The U.S. Environmental Protection Agency (EPA) is proposing enhancements to the oversight of hazardous waste shipments to help ensure safe management of imported and exported hazardous wastes. The rule proposes consolidation of the regulations so that one set of protective requirements will apply to transboundary movements of hazardous waste.
A clot-busting drug that already has been approved for use in treating strokes and heart attacks could find a new use as a lifesaving treatment for inhaled sulfur mustard under a development contract between the U.S. Department of Health and Human Services' (HHS) Office of the Assistant Secretary for Preparedness and Response and the University of Colorado - Pediatric Airway Research Center.
A biological event, such as a naturally occurring pandemic or a terrorist attack, could have catastrophic consequences, which underscores the importance of a national biosurveillance capability. This report discusses the (a) extent to which National Biosurveillance Integration Center is implementing its roles as a biosurveillance integrator, and (b) options for improving such integration.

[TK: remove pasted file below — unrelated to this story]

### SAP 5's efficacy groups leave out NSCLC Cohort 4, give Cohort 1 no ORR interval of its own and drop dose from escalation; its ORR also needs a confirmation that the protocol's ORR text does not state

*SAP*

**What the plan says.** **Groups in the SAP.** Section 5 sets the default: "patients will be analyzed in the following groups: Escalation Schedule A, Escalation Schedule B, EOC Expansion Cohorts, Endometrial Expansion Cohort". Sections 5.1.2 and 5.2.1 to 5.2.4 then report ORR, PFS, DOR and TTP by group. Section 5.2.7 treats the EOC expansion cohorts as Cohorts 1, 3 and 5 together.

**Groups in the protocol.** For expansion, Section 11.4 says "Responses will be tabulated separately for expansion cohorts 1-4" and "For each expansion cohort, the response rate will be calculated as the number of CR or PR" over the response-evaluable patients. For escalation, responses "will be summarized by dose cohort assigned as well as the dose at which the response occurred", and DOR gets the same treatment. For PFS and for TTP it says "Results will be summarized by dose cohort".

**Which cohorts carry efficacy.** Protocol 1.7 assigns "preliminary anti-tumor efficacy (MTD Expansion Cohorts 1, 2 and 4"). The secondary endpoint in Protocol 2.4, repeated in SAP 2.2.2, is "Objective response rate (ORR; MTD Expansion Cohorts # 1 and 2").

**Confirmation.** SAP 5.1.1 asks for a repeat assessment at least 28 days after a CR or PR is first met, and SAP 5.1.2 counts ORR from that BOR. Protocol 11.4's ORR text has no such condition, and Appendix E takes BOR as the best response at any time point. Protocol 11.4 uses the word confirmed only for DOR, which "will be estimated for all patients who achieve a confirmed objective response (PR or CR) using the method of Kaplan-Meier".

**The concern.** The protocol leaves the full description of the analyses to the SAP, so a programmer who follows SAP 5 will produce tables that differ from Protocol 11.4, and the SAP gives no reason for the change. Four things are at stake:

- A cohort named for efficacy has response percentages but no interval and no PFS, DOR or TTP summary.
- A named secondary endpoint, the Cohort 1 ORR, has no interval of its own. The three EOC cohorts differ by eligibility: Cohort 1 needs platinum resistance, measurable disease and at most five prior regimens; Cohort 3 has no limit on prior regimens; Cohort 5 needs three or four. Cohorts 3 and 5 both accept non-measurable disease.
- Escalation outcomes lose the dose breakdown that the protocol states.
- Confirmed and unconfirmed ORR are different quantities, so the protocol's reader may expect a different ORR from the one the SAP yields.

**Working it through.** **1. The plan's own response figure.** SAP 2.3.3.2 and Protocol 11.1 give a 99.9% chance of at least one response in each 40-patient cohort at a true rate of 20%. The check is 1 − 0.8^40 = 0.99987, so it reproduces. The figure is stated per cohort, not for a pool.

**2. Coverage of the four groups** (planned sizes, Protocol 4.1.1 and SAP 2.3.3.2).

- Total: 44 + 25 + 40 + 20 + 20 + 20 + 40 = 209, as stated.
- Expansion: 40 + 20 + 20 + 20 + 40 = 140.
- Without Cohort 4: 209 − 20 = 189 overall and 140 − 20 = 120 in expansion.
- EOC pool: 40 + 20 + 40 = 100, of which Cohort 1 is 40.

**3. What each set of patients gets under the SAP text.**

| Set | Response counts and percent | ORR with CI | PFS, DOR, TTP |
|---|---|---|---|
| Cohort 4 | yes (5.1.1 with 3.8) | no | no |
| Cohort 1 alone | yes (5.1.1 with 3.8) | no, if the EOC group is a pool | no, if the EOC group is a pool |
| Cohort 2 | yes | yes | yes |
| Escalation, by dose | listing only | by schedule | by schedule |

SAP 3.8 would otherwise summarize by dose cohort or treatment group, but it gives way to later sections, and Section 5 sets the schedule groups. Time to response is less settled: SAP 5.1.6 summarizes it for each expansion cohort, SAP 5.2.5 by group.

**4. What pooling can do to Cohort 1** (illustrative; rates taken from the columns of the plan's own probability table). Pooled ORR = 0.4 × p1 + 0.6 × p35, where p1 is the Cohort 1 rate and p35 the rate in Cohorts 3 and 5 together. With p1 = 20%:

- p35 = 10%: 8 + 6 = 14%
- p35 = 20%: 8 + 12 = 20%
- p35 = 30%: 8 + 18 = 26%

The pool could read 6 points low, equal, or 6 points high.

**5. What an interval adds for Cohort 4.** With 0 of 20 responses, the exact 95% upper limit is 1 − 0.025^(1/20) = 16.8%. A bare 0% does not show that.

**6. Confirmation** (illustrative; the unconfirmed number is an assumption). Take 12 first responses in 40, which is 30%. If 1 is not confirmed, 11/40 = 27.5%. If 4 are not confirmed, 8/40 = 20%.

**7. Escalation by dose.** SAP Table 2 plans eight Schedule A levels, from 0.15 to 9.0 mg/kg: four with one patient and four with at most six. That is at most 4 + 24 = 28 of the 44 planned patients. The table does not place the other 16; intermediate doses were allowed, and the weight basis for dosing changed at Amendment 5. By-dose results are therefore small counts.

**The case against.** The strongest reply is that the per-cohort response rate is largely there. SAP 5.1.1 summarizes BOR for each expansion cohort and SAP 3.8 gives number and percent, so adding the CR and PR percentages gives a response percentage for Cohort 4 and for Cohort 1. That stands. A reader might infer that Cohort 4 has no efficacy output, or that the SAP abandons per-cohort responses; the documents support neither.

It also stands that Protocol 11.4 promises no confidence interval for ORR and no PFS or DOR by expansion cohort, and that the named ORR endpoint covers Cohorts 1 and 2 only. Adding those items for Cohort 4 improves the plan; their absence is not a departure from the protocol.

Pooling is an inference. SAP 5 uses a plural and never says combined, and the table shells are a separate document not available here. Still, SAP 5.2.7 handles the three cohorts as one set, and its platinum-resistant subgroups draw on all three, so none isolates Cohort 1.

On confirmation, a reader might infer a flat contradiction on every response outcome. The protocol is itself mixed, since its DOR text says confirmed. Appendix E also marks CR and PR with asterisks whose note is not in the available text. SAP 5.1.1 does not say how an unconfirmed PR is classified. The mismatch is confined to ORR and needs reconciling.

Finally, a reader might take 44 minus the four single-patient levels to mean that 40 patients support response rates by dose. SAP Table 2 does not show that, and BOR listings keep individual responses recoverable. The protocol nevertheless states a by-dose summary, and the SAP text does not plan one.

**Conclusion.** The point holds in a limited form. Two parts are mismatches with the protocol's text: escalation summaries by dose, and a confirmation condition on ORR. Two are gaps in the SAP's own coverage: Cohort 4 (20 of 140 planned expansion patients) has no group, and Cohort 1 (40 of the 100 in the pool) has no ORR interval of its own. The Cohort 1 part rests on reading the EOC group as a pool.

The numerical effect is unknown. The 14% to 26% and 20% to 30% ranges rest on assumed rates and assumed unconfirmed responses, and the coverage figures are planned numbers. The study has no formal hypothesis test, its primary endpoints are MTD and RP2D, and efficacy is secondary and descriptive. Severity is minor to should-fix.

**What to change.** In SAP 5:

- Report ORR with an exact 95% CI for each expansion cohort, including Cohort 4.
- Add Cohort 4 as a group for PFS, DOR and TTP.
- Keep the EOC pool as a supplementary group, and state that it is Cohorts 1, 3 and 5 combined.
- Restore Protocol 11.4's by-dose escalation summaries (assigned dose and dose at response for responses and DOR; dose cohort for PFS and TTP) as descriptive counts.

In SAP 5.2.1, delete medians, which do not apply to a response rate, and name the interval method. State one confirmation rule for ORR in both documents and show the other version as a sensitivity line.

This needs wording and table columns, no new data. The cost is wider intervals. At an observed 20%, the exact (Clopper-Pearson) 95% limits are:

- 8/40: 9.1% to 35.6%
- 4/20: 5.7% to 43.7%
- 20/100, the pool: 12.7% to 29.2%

Thanks to a newly updated standard for ambulance design based on research and development (R&D) by the National Institute of Standards and Technology (NIST) and two federal partners, emergency runs should soon be much safer for paramedics and other first responders.
Four novel products to treat severe thermal burns will be developed and acquired under contracts with the U.S. Department of Health and Human Services' Office of the Assistant Secretary for Preparedness and Response. The products are intended to enhance the available treatment options for disaster response and are being designed to find uses in routine clinical burn care.